Twenty-first Sunday in Ordinary Time: Our very human Church

The Lord could have found many different ways of establishing His Church. He could have entrusted it to the angels. He could have worked out a Church of some sort of direct inspiration where every move on earth was exactly dictated from heaven.

Aug 22, 2020

21st Sunday of Ordinary Time
Readings: Isaiah 22:19-23; Romans 11:33-36; Gospel: Matthew 16:13-20

Oh, the depth of the riches and wisdom and knowledge of God!

How inscrutable are his judgments and how unsearchable his ways!

For from him, through him and for him are all things. To him be glory forever. Amen.

This is from today’s second reading, Romans 11.  God knows what he is doing, even if his reasoning is beyond our understanding.  Today’s Gospel reading gives us a clear example of the inscrutable judgement of God. In today’s Gospel, Jesus gives the keys of the Kingdom to Peter.

As you know, the name Peter comes from the Greek word, Petra, meaning rock.  Jesus named Simon, “Peter”, the rock upon which the Church would be built.  Authority in the Church was entrusted to Peter: “whatever you declare bound on earth will be bound in heaven, whatever you declare loosed on earth will be loosed in heaven.”

The Lord could have found many different ways of establishing His Church. He could have entrusted it to the angels. He could have worked out a Church of some sort of direct inspiration where every move on earth was exactly dictated from heaven. Instead, the Lord put the Church in the hands of people of faith. Good people, like Peter, but still people with all the limitations of being human. As with all human beings, sometimes the humanity of individuals got in the way of their divine charge.  Peter tried to keep Christ from going to Jerusalem and was called  “Satan” for he was doing the work of the devil.  After boasting that he would never deny the Lord, he did in fact deny him three times. Peter was a good man, a man of faith, but sometimes his vision became clouded. He was a man who walked on water to the Lord, but then started thinking about what he was doing and started to drown. That was very much the story of his failings. He often started out well but then let his humanity affect his actions.  For example, after Pentecost when the Church was in its first days, Peter realised that Jewish Christians and Gentile Christians were equal. Yet at Antioch, he ignored the Gentiles in favour of the Jews, for which he was berated by Paul. Peter was a holy man, but still, a man, and as a man he made human mistakes.

On the positive side, Peter was a man who grew in his faith.  He was a determined fisher of men. He accepted the obligations and responsibilities of leadership over the other Apostles, many of whom were far better educated than he was. Think about Paul, who was educated at the feet of the great teacher Gamaliel. Yet Paul laid his teaching out before Peter to be sure he was proclaiming Christ properly. Peter’s authority was given to Him by the Lord and confirmed by the action of the Holy Spirit at Pentecost and through the remainder of Peter’s life.  Peter may have denied Jesus before Pentecost, but after Pentecost, he embraced suffering since that was what the Gospel entailed. Peter, this man of Galilee, whose longest trip had  been to Jerusalem, travelled all the way to Rome. This man, who fled the crucifixion of Jesus, accepted his own crucifixion asking to be crucified head down because he didn’t deserve to die as the Lord died.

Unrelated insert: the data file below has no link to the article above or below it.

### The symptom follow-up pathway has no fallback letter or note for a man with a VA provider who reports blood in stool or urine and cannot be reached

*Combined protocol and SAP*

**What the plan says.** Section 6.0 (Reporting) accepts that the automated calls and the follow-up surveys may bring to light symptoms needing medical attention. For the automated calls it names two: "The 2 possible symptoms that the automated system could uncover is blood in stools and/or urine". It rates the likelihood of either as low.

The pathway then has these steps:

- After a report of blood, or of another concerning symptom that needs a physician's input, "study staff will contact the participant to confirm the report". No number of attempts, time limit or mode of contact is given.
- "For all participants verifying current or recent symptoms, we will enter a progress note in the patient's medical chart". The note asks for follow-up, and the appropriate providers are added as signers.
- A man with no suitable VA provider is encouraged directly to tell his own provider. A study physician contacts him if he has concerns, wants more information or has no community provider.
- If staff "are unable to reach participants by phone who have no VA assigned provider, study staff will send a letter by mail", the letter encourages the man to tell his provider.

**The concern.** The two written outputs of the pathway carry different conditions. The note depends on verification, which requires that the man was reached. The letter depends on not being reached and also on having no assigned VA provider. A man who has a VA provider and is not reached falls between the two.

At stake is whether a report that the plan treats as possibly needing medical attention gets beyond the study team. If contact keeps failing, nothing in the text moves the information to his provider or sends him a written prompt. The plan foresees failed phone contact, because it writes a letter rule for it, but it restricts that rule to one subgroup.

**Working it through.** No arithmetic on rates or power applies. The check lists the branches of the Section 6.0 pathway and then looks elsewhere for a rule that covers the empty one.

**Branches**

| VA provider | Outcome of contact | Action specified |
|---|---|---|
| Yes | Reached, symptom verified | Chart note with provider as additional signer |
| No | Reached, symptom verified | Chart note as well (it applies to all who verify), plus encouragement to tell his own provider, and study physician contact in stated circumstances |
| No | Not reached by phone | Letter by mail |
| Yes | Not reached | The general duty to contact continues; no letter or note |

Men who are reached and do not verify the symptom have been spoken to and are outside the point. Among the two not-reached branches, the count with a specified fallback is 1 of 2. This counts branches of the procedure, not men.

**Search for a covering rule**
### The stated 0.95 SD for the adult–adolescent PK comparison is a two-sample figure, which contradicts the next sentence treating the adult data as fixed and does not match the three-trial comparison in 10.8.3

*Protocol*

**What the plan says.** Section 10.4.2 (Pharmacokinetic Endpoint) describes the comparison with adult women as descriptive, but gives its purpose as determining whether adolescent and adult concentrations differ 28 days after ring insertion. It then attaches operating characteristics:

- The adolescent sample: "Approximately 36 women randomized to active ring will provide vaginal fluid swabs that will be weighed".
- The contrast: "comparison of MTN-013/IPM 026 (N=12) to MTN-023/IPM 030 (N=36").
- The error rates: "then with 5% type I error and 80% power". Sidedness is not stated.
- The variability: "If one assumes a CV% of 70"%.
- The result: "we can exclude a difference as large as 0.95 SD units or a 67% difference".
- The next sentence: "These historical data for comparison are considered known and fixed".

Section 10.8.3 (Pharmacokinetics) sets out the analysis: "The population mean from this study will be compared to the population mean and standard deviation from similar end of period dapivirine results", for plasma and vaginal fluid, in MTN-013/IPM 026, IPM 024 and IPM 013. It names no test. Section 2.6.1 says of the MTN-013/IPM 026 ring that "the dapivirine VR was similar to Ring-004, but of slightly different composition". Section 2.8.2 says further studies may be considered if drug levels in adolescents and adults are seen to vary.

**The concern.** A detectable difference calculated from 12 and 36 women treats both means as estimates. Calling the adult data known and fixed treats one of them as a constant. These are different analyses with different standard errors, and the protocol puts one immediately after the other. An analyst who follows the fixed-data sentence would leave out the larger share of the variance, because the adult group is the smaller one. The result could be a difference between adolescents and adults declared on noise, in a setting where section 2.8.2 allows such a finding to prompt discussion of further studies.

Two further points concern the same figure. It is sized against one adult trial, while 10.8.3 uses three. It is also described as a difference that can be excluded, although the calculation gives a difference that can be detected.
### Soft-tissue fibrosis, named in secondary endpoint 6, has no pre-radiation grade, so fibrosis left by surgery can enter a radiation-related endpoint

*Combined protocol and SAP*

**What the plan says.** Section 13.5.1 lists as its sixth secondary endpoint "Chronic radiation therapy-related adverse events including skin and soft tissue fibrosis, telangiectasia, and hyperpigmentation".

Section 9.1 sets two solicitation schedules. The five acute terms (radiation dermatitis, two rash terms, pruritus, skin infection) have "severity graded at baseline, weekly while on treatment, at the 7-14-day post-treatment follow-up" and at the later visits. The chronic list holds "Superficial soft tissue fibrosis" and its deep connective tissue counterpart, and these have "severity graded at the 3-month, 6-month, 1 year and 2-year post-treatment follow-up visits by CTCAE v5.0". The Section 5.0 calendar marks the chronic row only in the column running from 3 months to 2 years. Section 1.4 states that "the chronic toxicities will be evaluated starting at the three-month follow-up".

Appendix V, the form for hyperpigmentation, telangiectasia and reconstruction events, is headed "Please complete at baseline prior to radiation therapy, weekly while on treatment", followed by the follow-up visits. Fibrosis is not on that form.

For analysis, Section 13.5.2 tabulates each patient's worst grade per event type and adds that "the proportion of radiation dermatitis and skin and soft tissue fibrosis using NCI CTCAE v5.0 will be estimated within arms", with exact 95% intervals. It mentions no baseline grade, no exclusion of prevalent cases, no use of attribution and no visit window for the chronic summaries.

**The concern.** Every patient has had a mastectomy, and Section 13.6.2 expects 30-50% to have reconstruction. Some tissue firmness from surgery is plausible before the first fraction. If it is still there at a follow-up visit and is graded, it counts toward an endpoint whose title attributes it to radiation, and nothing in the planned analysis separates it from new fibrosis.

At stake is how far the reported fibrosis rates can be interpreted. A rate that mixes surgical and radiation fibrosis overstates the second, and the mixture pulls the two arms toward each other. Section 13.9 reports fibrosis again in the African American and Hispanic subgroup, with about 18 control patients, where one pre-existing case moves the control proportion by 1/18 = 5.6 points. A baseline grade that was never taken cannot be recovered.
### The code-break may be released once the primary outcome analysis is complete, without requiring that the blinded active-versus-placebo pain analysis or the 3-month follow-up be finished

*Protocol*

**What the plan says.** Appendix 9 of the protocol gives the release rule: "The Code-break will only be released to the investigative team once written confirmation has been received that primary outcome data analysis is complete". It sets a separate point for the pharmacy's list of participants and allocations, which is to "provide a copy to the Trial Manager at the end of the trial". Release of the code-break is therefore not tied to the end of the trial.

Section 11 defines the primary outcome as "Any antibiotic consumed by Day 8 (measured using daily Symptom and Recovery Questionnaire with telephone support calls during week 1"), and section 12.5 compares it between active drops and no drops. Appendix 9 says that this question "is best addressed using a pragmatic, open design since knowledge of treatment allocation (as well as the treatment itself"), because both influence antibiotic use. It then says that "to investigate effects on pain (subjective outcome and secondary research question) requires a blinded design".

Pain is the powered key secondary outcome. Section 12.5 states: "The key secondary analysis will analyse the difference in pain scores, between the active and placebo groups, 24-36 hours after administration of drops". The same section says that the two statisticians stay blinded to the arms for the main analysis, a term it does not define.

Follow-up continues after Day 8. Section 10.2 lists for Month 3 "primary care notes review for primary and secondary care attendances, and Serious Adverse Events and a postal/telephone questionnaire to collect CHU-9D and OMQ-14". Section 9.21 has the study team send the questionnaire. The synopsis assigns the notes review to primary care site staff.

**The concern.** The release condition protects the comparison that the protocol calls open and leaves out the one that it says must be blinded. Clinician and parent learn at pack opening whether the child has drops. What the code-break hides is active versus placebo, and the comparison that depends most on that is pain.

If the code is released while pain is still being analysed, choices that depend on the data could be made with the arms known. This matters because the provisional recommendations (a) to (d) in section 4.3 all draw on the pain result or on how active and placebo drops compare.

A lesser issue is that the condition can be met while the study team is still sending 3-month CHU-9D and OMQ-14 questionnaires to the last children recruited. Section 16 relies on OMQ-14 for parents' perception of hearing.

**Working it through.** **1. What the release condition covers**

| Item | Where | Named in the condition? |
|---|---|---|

When we consider the human failings of all the popes who followed Peter, including those who would be canonised saints, we have to recognise the hand of the Holy Spirit in the very life of the Church. Christ gave His authority to the rock, even though some of those who exercised this authority let their humanity get in the way of their responsibility. Still, because we do have a concrete authority, rock-solid, we know who we are when we say we are Catholic. We know the fundamental beliefs of our faith and the basic dictates of our morals. We are so firm in our faith that even if those in authority should give us a poor example of living the faith, as some of the popes of the distant past did, we still maintain our Christianity. The Church still flourishes. Why? Because the Church is far more than individuals. It is the Body of Christ guided by the Holy Spirit.

Human frailty is not more powerful than Divine Grace. When I think of some of the ways in which I, as an ordained leader have let my humanity get in the way of my responsibility, and yet still witness the wonderful ways the Lord uses me for others, I  realise that God’s power is far greater than my own limitations. After forty three years as a priest, I am still shocked at the way the Lord uses me despite my continual human failings.

I am sure that there are situations in your own lives that you feel the same way.  I am sure that you recognise the Lord’s presence in your decisions despite your own human failings. Many parents fear that they are acting like hypocrites when they do everything they can to prevent their children from engaging in actions that those parents themselves had done. But really, they are not hypocrites.  They are concerned parents who want to protect their children from repeating their mistakes.

We, the confirmed, are entrusted with the responsibility of leading others to the Lord. We recognise that we do not do this alone.  We realise that we must allow the hand of the Lord to work his wonders through us.

Today’s gospel reading, “You are Peter, and upon this rock I will build my Church” leads us to make an act of faith in the Lord who uses human beings, you and me, to proclaim his wonders. ––By Msgr Joseph A  Pellegrino

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